U.S. Supreme Court considers right-to-carry lawsuit

U.S. Supreme Court

The lawsuit filed by gun owners backed by National Rifle Association against New York state law

The U.S. Supreme Court on Friday will discuss whether to take up a new gun rights lawsuit backed by the National Rifle Association (NRA), Reuters reported. The plaintiffs have protested New York state law restricting the ability of people to carry firearms in public places.

Nine judges will discuss the lawsuit during the weekly conference at a time when the public is concerned about gun violence after two mass shootings in Georgia and Colorado that left 18 people dead.

The plaintiffs, two gun owners and the New York chapter of the NRA, an influential and closely Republican-affiliated group that defends Americans’ right to guns, are asking judges to hear an appeal of a lower court ruling challenging New York law that requires state residents to prove they have probable cause to obtain a concealed-carry permit outside the home.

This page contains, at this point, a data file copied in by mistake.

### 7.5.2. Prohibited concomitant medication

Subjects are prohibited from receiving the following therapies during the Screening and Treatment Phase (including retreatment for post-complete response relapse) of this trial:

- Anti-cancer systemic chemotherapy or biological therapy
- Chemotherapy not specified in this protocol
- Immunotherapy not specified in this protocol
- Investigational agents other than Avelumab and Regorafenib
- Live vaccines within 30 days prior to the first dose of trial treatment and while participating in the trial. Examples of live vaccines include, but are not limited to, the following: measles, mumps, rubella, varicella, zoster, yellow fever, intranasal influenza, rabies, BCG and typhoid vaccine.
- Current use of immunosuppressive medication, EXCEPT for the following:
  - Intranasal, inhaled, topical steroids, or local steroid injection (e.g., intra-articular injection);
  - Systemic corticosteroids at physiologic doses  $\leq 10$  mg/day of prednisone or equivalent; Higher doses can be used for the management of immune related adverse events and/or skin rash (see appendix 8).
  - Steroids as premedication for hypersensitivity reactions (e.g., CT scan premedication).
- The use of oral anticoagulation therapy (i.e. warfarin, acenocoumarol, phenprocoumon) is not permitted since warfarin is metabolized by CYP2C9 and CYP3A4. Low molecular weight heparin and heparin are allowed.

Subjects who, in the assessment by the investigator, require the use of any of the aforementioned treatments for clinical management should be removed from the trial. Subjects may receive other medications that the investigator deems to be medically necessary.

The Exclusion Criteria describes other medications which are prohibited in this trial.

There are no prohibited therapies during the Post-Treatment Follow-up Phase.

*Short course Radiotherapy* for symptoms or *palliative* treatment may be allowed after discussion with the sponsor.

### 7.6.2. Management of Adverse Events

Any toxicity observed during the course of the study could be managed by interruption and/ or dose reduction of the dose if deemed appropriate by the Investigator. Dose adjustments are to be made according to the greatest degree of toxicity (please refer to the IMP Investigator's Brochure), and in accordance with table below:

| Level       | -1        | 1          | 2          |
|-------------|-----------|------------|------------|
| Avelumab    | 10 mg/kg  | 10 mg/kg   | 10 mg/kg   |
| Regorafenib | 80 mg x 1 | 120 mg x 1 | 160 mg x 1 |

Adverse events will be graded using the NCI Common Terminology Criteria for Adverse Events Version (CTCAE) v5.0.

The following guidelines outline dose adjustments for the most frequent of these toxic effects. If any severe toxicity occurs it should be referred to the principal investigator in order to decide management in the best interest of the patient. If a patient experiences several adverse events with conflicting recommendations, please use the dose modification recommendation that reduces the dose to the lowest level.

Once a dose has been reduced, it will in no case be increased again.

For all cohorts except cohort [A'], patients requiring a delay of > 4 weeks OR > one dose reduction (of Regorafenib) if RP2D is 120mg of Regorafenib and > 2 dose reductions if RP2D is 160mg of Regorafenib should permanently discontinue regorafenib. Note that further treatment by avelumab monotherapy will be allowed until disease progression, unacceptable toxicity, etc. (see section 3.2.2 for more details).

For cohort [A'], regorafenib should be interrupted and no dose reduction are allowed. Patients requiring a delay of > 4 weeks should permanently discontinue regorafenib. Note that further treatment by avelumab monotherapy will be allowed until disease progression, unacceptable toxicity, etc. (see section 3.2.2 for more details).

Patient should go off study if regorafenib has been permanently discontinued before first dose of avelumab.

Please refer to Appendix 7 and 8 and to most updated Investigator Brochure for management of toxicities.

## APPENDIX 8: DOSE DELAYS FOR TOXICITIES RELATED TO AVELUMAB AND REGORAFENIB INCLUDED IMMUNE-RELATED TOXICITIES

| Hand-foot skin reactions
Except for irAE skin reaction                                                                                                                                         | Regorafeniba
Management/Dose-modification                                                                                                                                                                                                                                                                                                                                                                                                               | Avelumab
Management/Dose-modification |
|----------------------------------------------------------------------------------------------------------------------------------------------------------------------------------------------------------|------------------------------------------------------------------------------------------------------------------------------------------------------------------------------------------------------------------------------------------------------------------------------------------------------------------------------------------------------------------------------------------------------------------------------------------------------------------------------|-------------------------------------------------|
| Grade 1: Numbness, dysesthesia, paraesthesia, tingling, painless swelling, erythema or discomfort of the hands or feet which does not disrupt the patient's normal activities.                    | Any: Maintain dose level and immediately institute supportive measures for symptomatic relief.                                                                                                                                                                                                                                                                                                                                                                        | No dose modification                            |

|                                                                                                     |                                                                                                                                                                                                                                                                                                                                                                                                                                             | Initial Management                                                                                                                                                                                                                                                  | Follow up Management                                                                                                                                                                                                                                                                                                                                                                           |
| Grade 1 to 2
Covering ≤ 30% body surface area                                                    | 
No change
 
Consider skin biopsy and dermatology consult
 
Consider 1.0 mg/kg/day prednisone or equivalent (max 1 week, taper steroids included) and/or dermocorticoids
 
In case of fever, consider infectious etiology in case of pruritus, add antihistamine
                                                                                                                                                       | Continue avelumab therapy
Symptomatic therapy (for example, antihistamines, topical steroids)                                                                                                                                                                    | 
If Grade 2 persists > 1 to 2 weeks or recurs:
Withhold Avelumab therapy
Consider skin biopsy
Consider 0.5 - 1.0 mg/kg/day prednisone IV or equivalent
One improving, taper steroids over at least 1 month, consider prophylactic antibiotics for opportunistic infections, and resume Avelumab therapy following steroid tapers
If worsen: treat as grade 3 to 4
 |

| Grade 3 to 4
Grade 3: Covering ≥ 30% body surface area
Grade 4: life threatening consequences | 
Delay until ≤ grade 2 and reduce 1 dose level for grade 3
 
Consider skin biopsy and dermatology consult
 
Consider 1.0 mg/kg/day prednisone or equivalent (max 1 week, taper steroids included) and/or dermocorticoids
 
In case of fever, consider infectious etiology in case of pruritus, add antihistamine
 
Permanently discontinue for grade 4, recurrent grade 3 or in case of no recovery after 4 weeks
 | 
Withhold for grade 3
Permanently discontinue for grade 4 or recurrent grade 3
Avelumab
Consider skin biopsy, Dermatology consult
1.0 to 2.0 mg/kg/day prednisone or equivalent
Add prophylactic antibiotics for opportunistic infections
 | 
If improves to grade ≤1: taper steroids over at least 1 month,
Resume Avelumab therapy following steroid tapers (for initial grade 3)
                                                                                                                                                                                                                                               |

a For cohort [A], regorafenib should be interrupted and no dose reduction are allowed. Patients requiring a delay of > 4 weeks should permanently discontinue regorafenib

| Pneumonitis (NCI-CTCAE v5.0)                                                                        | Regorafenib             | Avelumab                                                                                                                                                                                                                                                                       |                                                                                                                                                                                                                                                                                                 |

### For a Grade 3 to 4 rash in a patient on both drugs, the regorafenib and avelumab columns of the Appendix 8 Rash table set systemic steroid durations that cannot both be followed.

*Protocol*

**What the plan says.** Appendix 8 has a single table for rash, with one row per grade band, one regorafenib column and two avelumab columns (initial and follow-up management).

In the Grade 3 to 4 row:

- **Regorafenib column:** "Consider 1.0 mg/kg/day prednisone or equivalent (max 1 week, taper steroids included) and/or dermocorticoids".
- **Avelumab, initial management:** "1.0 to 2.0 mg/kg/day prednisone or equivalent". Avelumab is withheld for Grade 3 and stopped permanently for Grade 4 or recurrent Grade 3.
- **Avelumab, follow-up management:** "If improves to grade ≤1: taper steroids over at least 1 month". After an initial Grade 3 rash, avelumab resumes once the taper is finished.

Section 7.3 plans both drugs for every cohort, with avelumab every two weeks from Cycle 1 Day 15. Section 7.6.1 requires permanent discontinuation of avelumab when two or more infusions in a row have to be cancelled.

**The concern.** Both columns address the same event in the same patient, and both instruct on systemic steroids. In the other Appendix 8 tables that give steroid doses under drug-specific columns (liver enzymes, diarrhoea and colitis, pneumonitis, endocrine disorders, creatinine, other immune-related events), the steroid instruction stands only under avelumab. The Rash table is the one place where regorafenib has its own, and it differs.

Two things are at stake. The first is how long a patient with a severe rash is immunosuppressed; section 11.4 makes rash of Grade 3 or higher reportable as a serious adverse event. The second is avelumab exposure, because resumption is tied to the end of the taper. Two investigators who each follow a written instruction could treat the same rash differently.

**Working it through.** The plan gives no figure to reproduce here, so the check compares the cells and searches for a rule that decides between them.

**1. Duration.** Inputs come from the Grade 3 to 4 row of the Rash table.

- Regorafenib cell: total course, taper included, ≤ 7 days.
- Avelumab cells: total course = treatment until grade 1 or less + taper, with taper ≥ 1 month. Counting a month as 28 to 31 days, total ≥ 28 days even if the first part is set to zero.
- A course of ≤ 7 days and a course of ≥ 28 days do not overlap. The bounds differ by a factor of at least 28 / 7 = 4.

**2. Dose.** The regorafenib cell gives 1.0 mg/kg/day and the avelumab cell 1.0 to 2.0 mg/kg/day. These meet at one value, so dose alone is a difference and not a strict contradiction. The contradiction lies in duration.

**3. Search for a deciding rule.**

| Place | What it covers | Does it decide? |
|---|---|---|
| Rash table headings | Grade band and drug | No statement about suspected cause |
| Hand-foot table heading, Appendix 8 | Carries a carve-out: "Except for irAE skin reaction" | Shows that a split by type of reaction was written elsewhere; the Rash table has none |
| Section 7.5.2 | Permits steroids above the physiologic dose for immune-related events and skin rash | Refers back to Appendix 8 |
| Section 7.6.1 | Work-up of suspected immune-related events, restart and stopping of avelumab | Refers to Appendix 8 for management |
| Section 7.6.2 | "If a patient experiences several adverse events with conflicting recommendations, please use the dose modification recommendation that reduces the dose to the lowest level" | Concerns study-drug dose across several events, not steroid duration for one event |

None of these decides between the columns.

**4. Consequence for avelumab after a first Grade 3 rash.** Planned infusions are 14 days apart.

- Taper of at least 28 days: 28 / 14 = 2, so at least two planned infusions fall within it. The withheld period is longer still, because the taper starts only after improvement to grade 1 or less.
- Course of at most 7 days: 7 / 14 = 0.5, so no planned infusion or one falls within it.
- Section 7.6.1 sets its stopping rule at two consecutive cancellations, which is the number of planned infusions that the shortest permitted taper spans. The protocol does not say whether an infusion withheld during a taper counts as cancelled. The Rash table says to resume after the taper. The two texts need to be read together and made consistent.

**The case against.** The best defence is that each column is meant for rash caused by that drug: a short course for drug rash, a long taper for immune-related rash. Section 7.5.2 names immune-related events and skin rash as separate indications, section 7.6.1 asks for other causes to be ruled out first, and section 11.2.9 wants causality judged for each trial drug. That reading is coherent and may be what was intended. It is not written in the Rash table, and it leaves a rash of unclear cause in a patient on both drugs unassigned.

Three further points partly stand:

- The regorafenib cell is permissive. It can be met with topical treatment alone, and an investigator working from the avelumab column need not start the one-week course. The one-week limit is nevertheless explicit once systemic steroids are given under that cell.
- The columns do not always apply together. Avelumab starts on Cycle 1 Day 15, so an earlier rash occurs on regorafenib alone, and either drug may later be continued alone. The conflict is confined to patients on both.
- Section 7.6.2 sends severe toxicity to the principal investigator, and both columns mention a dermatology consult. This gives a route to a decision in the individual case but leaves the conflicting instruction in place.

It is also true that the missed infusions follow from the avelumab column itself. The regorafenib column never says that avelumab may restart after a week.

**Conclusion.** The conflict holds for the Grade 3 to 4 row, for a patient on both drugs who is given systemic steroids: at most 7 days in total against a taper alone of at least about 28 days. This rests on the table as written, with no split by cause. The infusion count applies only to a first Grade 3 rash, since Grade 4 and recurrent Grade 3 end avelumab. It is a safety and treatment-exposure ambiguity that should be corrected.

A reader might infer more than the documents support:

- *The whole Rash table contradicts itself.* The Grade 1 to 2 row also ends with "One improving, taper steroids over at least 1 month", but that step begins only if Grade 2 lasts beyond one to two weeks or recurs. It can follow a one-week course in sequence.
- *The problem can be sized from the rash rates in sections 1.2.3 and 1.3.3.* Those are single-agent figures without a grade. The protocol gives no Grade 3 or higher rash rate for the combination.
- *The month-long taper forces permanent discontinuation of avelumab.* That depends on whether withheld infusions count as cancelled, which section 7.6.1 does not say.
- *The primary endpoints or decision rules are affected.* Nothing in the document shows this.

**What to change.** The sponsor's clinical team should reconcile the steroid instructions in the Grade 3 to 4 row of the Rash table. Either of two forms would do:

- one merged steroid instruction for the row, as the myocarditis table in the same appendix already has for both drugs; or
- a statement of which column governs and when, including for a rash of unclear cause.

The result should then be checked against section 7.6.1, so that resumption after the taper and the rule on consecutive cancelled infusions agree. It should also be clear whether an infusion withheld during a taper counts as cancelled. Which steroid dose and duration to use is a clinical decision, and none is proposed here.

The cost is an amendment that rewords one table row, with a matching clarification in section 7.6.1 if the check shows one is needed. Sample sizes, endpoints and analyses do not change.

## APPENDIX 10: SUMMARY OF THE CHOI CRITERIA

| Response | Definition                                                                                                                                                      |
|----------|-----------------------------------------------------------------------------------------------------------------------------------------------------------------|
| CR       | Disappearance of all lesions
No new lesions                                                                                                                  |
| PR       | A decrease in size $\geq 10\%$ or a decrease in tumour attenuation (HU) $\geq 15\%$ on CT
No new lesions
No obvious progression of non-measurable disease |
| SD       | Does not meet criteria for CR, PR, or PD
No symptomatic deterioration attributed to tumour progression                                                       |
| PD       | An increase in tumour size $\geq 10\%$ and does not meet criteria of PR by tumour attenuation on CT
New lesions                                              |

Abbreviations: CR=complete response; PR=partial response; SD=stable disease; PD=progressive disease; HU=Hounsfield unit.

The lower courts rejected the plaintiffs’ argument that the restrictions violate the Second Amendment to the U.S. Constitution, which gives Americans the right to keep and bear arms.

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The Supreme Court is not expected to rule until Monday.

The Supreme Court’s conservative majority (six conservative justices against three liberals) is seen as rather favorable to Second Amendment rights.

The New York lawsuit, if accepted, could lead to the most significant decision on the scope of the Second Amendment in more than a decade. The court first recognized people’s right to keep guns at home for self-defense in 2008 and applied that right to states in 2010.

Now the plaintiffs are asking for that right to be extended beyond the home. A negative decision could make lower courts skeptical of new or existing gun control laws.